There are also some major health benefits. The likelihood your cat will develop breast cancer is significantly reduced (and almost eliminated) if she is spayed before her first heat cycle; and cancers of the uterus and ovaries are also prevented. The risk of her developing a uterine infection (called a pyometra), which can be fatal, is essentially entirely eliminated. For the males, the risk of testicular neoplasia is completely eliminated.
Any procedure that greatly reduces or eliminates the likelihood of cancer and fatal diseases is a good one in anyone’s book. These are particularly accentuated in the kitten, who hasn’t yet experienced a heat cycle.
From a veterinarian’s perspective, I hate to treat and address problems later in life that could have been completely prevented. This reminds me of a current patient of mine named Jasmine. Jasmine came to me at the age of 12 when her owners noticed a lump on her belly. The lump had been there for quite awhile, and seemed to be getting bigger. It was right next to the nipple, and I was concerned that it might be breast cancer. In talking to the owners, I found out that they had adopted Jasmine when she was 18 months old and still hadn’t been spayed. In fact, she was in heat when they took her home for the first time. Having her spayed was top of their priority list, and once Jasmine recovered from her spay surgery, her owners thought that was the end of the story. Read on, and we’ll come back to this later.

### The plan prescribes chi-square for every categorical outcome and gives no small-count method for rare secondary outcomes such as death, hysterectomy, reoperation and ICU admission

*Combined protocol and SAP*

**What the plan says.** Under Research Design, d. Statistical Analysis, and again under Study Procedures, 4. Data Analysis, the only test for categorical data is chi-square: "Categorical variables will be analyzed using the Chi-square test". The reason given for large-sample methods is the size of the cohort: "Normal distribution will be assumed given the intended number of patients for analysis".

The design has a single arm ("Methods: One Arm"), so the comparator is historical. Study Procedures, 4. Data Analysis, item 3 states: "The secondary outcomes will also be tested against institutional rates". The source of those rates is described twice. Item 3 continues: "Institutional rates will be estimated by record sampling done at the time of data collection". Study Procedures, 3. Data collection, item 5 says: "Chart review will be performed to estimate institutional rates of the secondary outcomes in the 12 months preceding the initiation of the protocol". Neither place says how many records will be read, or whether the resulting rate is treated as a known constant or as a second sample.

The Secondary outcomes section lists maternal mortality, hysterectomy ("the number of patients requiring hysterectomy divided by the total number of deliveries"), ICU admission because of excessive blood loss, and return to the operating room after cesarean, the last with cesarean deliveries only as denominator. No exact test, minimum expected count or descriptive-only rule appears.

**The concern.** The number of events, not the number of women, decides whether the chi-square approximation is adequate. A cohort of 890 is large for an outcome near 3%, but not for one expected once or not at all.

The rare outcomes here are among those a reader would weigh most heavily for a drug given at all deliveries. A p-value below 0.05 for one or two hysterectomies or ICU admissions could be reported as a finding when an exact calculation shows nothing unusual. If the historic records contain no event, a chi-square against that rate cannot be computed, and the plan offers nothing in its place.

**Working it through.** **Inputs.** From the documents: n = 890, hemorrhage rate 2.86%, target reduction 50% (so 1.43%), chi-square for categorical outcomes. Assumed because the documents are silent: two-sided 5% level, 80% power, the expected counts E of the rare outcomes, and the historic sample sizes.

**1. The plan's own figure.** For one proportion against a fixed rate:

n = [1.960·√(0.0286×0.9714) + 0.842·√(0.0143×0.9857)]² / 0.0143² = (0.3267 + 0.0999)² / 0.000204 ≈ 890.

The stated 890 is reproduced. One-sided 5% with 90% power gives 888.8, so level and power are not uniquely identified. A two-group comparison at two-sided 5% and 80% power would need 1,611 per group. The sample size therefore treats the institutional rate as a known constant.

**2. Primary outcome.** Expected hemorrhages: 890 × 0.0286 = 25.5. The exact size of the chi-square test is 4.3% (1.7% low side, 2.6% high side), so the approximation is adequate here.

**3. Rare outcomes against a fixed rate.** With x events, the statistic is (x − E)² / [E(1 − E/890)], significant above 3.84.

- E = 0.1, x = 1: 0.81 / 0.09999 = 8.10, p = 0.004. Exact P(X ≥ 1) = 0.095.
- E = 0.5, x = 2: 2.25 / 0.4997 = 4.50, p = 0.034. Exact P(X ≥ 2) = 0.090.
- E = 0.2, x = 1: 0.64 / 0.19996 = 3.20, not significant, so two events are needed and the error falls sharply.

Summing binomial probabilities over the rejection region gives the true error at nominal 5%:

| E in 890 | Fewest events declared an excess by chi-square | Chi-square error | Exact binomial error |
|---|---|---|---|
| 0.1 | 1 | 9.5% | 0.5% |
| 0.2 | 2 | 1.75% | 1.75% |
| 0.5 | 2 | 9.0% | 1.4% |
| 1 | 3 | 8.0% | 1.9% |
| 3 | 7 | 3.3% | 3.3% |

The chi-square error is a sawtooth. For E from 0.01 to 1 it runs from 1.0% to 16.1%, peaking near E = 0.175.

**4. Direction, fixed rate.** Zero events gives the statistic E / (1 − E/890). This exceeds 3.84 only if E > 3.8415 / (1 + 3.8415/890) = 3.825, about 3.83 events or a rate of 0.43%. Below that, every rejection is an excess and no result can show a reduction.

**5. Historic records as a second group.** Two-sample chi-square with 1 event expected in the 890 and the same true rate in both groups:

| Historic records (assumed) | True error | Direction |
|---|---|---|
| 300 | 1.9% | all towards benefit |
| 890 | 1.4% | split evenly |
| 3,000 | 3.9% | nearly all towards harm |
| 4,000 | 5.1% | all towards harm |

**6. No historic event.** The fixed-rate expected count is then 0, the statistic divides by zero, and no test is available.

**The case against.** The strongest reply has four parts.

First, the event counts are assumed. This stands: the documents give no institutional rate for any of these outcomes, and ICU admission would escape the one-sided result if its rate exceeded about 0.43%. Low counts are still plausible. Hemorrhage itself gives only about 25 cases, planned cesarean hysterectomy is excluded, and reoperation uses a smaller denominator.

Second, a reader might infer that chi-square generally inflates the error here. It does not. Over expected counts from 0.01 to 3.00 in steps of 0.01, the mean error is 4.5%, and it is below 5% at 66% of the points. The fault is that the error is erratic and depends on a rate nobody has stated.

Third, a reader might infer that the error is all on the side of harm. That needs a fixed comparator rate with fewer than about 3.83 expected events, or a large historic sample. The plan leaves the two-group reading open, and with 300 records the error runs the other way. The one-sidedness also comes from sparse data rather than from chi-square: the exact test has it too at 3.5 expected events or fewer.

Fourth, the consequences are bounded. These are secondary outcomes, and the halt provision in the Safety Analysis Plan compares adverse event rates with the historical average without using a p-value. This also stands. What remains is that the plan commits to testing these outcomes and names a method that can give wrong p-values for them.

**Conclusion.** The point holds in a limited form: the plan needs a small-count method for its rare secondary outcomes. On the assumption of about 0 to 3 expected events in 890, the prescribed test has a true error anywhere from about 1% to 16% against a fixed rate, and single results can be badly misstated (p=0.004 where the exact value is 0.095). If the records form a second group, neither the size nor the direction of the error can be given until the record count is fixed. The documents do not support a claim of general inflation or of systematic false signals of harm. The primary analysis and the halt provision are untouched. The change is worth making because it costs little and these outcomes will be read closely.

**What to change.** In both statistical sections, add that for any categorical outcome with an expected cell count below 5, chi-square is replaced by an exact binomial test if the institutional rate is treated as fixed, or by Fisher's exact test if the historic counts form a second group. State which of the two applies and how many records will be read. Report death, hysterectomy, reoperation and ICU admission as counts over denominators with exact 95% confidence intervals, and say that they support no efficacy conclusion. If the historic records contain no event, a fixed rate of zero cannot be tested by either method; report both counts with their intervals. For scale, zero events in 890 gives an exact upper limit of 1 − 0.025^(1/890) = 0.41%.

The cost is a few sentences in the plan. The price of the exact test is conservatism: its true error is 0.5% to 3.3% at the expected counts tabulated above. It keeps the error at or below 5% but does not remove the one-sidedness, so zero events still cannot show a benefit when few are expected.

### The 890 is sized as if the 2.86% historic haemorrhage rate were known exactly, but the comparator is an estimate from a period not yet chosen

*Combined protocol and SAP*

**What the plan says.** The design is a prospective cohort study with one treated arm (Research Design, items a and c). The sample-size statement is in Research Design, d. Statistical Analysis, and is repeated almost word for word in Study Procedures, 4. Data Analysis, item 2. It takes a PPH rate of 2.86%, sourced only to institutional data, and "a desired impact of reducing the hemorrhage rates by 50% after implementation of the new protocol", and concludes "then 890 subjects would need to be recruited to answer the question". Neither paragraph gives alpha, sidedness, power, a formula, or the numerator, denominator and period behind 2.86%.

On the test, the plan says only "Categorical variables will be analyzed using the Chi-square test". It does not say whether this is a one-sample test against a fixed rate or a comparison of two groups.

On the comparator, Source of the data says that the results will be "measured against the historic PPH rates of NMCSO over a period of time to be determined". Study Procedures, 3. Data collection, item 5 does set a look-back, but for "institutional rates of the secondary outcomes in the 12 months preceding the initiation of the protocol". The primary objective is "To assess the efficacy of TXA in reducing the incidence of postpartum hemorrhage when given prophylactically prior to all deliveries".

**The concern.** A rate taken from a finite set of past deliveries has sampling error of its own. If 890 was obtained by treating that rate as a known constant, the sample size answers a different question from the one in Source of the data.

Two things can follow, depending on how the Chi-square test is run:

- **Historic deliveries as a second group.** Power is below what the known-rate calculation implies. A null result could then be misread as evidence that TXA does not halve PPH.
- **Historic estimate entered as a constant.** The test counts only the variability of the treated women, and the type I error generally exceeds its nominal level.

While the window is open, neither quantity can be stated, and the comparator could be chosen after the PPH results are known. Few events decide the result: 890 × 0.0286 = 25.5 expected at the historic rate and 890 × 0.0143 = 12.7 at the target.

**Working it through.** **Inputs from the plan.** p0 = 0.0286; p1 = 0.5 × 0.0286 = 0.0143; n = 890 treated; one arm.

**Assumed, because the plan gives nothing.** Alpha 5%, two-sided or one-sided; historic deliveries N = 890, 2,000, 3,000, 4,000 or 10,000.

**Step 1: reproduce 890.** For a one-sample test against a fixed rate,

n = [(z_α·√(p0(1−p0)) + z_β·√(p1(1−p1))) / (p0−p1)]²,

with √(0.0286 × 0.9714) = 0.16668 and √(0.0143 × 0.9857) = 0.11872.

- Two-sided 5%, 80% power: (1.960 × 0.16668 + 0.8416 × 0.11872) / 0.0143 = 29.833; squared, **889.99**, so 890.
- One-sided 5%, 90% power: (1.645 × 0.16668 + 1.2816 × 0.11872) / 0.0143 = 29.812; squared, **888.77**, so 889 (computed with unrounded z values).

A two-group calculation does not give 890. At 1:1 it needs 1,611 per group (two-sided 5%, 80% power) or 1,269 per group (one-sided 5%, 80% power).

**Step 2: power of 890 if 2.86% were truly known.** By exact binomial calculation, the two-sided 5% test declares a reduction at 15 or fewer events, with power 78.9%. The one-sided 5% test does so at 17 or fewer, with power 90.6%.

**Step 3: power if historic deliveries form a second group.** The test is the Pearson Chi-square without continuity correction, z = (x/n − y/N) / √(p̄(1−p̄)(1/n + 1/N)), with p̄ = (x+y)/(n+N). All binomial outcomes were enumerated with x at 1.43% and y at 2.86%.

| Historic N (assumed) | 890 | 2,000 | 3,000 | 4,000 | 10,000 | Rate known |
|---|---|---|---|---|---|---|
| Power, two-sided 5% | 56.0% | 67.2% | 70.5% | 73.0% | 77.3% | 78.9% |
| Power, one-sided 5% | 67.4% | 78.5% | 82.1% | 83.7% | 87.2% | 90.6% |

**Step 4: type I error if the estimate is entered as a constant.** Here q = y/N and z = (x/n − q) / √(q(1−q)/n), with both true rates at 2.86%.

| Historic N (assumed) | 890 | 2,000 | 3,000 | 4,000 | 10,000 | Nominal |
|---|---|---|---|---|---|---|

Making an Appointment
So, after considering all of the benefits, you decide to schedule the appointment to have your kitten spayed. Here’s what you need to ask about when you schedule the appointment.
1. Does your hospital recommend/require pre-anesthetic blood work for my kitty?